Hardline rebels and civilians began leaving a southwestern sliver of Syria near the Israeli-annexed Golan on Friday under a surrender deal, state media, as the evacuations turned deadly with a car accident.
The transfers come under a deal agreed this week between Russia and Syrian rebels in Quneitra province that will restore state control over the sensitive zone.
Rebels will hand over territory they control in Quneitra and the neighboring buffer zone with the Golan Heights.
The deal also provides for the evacuation to northern Syria of any rebels and jihadist fighters who refuse to live under government control.
On Friday afternoon, buses began taking civilians and armed fighters out of opposition-held territory through the town of Jaba, state television said.
It said they would be taken north to Idlib which is under jihadist and rebel control. The channel earlier reported more than 50 buses were prepared to ferry people north.
Vehicles had been arriving in Syria's south since Thursday, said the Syrian Observatory for Human Rights.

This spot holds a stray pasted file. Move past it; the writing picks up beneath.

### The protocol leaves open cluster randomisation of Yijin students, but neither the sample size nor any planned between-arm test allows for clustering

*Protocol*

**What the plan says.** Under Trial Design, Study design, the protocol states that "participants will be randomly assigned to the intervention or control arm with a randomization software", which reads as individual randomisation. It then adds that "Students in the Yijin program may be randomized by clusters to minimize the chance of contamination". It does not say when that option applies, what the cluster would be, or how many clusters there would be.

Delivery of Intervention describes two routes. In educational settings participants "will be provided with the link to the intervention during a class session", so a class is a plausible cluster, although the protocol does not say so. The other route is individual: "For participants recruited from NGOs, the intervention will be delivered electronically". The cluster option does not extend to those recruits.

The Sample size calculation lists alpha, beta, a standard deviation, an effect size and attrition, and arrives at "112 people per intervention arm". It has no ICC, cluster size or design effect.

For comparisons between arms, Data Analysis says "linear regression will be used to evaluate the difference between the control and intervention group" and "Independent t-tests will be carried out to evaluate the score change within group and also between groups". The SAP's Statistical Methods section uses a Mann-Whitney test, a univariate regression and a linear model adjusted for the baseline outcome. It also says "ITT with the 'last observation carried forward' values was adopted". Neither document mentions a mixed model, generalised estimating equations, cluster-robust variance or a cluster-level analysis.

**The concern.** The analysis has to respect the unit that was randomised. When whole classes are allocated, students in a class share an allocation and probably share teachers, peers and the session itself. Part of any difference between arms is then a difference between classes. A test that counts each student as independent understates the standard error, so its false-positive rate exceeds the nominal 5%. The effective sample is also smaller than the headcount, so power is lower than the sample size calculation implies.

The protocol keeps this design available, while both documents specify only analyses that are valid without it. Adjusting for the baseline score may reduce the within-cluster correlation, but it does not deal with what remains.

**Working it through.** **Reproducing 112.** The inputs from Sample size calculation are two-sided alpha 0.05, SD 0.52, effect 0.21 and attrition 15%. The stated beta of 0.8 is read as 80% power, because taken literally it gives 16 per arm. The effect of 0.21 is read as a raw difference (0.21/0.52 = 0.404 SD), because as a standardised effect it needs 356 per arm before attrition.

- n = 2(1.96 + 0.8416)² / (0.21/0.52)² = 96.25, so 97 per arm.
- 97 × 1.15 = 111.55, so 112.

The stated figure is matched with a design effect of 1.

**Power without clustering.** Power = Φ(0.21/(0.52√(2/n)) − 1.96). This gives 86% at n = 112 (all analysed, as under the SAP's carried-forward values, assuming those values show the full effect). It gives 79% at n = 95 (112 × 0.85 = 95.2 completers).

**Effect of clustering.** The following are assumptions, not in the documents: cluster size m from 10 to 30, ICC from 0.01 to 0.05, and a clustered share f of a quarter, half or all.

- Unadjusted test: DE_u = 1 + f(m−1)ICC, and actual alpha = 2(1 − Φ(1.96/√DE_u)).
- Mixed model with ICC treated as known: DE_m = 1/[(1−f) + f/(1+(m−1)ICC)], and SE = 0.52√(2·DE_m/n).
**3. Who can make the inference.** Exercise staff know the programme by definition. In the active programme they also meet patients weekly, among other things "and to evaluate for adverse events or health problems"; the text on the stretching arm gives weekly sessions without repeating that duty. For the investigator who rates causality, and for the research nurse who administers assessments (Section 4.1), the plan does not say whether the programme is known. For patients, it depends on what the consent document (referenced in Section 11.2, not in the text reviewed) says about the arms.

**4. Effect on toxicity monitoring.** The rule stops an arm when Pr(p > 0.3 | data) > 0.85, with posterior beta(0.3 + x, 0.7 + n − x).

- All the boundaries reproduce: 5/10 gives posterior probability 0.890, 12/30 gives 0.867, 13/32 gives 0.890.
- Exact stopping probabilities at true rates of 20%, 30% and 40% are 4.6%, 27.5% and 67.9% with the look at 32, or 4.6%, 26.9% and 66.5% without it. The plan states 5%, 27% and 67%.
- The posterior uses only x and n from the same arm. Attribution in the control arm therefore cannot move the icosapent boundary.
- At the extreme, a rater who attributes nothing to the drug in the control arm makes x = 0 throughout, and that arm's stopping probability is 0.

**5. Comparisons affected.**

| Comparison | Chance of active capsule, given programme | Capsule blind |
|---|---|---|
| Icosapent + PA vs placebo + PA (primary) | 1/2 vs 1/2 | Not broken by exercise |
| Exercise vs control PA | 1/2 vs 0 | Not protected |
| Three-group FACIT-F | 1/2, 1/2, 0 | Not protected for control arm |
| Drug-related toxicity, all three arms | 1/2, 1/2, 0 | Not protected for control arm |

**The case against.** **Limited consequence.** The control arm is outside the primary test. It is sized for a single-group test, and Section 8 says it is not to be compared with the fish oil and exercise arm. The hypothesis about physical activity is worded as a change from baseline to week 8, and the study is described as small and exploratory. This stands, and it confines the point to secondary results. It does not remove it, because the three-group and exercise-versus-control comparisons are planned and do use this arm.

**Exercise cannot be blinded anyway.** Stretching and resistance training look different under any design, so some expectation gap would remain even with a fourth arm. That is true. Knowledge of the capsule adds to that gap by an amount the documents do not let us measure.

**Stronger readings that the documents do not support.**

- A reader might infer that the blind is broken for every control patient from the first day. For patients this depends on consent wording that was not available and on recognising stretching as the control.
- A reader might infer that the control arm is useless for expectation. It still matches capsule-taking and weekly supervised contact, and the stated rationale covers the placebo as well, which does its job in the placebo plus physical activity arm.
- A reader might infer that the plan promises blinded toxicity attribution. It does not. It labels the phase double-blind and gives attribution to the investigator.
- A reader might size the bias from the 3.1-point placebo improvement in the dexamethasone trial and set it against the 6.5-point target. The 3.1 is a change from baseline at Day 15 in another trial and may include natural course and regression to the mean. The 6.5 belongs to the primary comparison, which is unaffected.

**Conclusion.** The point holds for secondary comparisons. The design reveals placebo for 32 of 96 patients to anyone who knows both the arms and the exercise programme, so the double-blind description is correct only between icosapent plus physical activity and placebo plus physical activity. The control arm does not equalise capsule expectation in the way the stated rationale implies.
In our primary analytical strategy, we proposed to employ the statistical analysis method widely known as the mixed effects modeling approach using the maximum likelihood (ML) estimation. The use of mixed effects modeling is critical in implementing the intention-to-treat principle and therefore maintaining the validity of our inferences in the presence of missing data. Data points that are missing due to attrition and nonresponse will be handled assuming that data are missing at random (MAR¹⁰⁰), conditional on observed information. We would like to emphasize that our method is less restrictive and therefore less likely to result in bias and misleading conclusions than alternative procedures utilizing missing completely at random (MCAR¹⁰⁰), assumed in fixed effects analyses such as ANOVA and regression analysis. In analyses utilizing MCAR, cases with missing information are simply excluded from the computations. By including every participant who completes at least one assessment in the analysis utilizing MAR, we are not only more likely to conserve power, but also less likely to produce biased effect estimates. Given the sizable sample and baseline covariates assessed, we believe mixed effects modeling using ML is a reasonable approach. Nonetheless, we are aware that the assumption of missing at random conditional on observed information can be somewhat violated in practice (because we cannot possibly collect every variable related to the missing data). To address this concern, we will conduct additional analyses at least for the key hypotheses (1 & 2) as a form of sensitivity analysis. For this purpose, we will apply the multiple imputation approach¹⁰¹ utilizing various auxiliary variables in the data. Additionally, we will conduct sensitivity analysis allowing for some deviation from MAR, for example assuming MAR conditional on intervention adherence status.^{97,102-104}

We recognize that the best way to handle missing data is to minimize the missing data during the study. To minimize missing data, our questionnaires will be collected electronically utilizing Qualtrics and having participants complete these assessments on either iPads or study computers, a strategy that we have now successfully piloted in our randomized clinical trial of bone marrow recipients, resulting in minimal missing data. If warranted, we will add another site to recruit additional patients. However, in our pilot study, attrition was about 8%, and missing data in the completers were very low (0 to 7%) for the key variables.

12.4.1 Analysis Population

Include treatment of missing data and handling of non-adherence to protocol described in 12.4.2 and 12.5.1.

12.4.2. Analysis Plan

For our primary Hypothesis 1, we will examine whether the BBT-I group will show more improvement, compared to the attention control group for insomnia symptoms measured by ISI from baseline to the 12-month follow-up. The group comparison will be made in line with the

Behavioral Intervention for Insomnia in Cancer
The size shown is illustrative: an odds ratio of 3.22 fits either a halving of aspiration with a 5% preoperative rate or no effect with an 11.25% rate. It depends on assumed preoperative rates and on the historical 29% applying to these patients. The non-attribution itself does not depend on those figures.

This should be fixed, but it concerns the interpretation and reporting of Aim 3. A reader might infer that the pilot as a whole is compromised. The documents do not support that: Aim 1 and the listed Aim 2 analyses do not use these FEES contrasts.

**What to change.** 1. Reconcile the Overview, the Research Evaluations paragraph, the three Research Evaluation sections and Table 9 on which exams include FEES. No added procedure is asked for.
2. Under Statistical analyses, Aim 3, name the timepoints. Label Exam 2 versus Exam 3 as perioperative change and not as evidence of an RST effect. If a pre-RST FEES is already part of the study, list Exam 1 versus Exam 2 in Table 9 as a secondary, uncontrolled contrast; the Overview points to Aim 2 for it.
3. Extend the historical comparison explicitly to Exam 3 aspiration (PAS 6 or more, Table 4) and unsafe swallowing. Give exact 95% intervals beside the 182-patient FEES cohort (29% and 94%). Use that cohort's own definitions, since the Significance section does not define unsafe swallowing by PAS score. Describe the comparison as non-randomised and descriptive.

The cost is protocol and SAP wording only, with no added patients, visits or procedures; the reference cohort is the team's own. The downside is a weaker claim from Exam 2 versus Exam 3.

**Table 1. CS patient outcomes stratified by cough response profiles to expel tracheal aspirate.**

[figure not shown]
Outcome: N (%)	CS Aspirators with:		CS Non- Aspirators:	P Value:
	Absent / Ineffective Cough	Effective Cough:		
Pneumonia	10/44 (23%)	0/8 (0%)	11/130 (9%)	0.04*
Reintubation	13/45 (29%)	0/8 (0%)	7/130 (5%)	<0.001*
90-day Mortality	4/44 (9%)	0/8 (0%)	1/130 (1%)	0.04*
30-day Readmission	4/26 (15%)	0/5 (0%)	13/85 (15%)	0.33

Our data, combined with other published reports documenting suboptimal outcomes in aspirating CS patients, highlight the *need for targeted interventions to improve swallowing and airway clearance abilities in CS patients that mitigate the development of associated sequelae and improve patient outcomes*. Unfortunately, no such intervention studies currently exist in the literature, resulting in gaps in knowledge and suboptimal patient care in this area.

"As the convoy of buses was gathering, one of the drivers lost control and four people, including two women, were run over and killed," said the Britain-based monitor.
Fighters then fired their weapons, wounding a bus driver.
Observatory head Rami Abdel Rahman said it was still unclear exactly how many people would ultimately be evacuated.
Among them were members of Hayat Tahrir al-Sham (HTS), an alliance led by al-Qaida's onetime Syria affiliate which refused to sign up to the deal.
Quneitra is a thin, crescent-shaped province wedged between the buffer to the west and Daraa province to its east.
One month ago, Syria's regime launched an operation to retake rebel areas in Daraa and Quneitra, using military force and surrender deals brokered by its Russian ally.
Fighting forced several hundred thousand people to flee, and as many as 140,000 remain displaced in Quneitra, according to the United Nations.
The U.N.'s humanitarian coordination office (OCHA) warned they are inaccessible to aid organizations based around an hour away in Damascus because of a lack of approvals.
Both Israel and Jordan, which shares a border with Syria, have kept their borders closed to the displaced.
Israel seized 1,200 square kilometers (460 square miles) of the Golan during the Six-Day War of 1967, then annexed it in 1981 in a move never recognized internationally.
Some 510 square kilometers of the Golan remain on Syria's side of the ceasefire line, with a U.N. peacekeeping force overseeing a buffer zone stretching some 70 kilometers from Lebanon in the north to Jordan in the south.
Under the terms of the deal, a rebel source told AFP, Syrian and Russian forces are to enter the buffer zone.
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